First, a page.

Youth has become a battlefield on which the current generation of adolescents, baby boomers, parents and corporate media interests are fighting for control of its meanings, investments and powers, fighting to articulate and thereby construct its experiences, identities, practices, discourses and social differences. (Grossberg 1992, p 183)
If the 1990s can be characterised as a decade obsessed with images of youth and youth culture, then one of the forces driving this obsession was the many labels given to young people, such as Generation X, Generation Y, Generation T (for technology), the Nintendo Generation and Techno Teens. Media literacy is central to visions of the various groups (Wark 1993; Ritchie 1995). Young people today are characterised as media citizens (Brabazon 1997), using and manipulating media to build identities. The 1990s have also seen concerns raised about the impact of convergence and new technologies such as video games, computers, the Internet and mobile phones on young people, fuelled by images of hackers, Internet and mobile phone addicts, victims of cyberstalking and socially outcast teenage males downloading bomb-making instructions from the World Wide Web to emulate violence such the US Columbine High School killings.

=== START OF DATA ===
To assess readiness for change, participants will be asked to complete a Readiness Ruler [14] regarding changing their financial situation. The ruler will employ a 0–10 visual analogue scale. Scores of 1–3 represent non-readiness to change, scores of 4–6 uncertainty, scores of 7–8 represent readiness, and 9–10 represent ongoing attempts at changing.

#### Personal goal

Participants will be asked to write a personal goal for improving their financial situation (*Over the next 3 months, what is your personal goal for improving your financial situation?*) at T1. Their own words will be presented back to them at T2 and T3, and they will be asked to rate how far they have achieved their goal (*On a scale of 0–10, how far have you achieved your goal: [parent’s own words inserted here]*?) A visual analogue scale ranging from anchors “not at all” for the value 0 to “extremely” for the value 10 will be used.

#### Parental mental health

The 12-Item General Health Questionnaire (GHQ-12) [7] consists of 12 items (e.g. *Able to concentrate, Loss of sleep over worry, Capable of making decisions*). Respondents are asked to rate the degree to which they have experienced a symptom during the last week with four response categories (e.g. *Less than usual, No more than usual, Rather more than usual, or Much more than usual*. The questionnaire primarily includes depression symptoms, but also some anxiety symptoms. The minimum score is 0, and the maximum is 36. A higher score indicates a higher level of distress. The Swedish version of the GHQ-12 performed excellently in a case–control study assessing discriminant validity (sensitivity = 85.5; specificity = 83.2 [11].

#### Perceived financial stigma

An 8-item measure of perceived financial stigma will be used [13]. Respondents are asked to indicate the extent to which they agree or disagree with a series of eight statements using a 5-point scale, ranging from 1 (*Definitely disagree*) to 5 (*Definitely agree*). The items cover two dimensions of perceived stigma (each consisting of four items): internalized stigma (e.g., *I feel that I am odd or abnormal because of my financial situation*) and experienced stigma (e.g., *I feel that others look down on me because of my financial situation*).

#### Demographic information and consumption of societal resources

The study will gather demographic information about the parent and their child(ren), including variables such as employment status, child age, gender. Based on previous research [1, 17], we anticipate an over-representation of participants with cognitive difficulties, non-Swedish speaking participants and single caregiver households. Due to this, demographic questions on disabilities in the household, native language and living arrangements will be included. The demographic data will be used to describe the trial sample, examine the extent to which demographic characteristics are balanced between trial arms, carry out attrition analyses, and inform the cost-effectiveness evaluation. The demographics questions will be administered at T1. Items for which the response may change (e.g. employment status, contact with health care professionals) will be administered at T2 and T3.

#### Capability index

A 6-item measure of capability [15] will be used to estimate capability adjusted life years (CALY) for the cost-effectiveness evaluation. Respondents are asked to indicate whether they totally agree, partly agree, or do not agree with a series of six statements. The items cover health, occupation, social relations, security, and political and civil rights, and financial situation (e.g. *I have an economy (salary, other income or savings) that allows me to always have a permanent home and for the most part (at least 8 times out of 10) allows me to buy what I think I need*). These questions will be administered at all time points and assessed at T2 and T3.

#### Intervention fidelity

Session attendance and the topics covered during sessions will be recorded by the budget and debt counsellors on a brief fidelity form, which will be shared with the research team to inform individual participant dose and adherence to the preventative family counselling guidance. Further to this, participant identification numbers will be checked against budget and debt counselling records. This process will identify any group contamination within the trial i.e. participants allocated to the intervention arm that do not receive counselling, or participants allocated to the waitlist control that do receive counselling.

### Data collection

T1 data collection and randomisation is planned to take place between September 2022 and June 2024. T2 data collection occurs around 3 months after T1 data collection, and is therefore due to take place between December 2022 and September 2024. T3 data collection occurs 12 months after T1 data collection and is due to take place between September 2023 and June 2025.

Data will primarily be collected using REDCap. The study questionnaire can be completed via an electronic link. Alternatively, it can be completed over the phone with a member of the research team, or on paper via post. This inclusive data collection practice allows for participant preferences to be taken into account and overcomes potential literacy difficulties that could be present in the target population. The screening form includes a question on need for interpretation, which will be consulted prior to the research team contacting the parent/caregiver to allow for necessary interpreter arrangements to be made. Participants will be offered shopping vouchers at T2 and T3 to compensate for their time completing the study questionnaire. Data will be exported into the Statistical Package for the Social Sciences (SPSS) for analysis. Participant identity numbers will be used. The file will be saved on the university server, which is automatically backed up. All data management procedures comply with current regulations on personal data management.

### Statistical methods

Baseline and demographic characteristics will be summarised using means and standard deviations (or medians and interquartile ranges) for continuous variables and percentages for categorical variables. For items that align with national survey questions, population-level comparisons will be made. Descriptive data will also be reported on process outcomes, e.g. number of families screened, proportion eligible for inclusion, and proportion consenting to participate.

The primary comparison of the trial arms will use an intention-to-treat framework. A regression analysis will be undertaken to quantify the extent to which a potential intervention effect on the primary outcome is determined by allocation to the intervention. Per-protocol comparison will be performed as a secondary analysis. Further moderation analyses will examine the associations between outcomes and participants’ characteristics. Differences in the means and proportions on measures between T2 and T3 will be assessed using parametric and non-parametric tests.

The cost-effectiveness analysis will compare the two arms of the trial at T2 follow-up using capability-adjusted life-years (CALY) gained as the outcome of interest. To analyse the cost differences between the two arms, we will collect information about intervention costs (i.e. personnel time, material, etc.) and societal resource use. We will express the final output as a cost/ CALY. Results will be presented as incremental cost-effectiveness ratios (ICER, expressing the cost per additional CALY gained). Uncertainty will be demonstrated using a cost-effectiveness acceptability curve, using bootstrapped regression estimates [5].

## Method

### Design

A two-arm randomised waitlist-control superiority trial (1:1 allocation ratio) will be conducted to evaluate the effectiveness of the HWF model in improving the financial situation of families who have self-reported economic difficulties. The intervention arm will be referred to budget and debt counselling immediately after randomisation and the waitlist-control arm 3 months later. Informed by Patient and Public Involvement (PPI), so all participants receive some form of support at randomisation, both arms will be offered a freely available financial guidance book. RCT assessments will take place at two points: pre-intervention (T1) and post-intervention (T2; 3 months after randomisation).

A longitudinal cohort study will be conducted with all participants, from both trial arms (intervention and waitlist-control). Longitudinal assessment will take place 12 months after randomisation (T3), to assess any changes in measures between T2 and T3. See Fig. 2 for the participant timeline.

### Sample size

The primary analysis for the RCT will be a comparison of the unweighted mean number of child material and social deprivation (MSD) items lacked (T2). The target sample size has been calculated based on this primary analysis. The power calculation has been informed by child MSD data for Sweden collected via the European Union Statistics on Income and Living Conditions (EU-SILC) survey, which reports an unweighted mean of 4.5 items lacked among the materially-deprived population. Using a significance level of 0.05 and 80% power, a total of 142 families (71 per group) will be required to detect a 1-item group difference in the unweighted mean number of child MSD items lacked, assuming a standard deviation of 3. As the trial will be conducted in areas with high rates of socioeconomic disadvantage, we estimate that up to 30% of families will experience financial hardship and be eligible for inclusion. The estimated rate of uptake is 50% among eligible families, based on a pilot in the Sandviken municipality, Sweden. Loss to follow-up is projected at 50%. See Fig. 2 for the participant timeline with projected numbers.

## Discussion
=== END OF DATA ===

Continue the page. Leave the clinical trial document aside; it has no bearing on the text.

However, while young people and the media became the objects of much hype, youth and its relationship with the media is also a significantly underdeveloped branch of media and communication studies. Children's television, in particular, is the topic of considerable research and policy interest. However, Australian media researchers appear to be reluctant about examining teenagers and the media. The situation only appears worse with 18–24-year-olds, who straddle the categories of teen and young adult and, until recently (Sternberg 1998; Burton 2000), were virtually absent from the literature.